Scottish Government confirms support for onshore wind
First Minister Alex Salmond has confirmed the level of support the Scottish Government plans to offer the onshore wind sector – urging the UK Government to do the same and give clarity to the renewable energy industry.
In a letter to UK Secretary of State for Energy & Climate Change Ed Davey, the First Minister provided details of the outcome of the Renewables Obligation (RO) Review in Scotland for onshore wind.
Based on existing and published evidence, the Scottish Government intends to provide support for onshore wind generation in Scotland at a level of 0.9 Renewable Obligation Certificates (ROCs) – a reduction of ten per cent, in line with proposals in the recent consultation on this issue. The letter makes clear the Scottish Government is not aware of any evidence for any further reduction.
Confirmation of levels of support to be made available to onshore wind generators in Scotland follows the announcement that the UK's Department for Energy and Climate Change would delay its response to the RO review.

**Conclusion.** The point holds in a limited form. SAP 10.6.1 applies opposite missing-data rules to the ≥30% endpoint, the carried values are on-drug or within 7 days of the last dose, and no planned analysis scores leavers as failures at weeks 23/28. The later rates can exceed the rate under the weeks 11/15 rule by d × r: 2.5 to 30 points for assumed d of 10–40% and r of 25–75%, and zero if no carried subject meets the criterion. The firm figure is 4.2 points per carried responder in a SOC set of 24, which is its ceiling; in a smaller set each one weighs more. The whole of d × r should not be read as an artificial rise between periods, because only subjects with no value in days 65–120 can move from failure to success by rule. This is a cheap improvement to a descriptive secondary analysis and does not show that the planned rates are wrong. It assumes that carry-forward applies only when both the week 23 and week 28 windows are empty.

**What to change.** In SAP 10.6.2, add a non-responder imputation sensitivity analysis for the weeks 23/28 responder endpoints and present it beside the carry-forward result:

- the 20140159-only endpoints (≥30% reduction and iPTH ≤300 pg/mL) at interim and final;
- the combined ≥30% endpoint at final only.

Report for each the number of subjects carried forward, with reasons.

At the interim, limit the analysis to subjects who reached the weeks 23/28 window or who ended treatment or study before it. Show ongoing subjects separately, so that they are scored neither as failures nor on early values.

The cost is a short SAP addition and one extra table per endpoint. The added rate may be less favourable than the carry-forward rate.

The First Minister said:
"Across Europe and around the world, governments, citizens and industry are working to develop a low carbon economy, including big increases in clean energy generation – protecting the environment and creating jobs in the process. The binding targets to which the UK and Scottish Governments have each signed up mean that renewables capacity and investment in Scotland is in the interest of communities across these islands.
"The continuing uncertainty surrounding the outcome of the Renewables Obligation reviews upon which both Governments have consulted risks undermining significantly our ability to meet our shared renewable energy aims.